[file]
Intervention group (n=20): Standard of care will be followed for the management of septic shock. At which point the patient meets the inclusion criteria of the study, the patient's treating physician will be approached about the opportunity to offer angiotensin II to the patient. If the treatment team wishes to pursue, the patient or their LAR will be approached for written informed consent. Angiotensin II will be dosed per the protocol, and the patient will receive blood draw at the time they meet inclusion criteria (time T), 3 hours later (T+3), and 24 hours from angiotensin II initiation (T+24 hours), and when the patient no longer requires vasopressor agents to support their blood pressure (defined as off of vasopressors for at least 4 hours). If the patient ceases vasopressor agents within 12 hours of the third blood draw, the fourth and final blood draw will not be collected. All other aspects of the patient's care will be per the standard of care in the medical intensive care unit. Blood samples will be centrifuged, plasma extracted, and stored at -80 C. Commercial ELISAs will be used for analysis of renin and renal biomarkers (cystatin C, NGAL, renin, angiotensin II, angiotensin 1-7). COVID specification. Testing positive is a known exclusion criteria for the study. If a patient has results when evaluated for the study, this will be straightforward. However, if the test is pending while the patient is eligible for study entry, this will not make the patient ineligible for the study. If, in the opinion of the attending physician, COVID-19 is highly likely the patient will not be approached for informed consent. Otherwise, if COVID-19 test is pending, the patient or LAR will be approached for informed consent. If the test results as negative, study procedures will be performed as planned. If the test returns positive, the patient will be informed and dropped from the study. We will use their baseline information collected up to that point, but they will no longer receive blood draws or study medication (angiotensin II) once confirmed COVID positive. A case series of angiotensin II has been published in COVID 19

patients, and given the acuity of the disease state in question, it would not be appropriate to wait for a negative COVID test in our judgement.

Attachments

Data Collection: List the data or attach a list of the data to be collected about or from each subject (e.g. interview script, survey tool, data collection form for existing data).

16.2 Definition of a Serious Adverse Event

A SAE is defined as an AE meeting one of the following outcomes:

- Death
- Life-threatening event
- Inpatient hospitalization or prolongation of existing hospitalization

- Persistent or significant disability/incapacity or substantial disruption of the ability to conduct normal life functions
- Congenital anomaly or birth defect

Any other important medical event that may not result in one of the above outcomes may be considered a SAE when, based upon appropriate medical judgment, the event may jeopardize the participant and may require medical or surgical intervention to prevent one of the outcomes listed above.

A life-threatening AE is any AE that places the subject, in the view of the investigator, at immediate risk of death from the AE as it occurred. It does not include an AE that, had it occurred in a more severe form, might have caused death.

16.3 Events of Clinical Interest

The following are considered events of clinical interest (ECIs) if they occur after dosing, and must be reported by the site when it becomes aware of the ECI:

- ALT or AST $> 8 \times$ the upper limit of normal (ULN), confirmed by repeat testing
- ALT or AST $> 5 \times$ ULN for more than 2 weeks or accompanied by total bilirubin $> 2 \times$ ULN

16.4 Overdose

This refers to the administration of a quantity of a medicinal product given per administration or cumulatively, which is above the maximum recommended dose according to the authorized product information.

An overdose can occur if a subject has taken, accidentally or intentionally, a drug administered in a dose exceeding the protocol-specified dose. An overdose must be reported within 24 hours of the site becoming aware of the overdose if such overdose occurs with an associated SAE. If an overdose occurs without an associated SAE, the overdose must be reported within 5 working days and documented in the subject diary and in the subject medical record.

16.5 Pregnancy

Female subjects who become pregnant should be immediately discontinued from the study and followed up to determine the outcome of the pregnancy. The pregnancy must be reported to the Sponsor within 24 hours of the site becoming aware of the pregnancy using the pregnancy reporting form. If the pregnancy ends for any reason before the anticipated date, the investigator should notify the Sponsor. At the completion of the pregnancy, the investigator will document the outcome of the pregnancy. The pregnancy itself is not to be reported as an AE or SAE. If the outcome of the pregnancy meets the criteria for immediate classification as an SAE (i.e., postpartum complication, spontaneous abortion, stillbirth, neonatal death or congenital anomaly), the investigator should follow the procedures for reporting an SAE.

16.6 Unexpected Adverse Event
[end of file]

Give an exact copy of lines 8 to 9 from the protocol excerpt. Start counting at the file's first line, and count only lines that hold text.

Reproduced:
- Life-threatening event
- Inpatient hospitalization or prolongation of existing hospitalization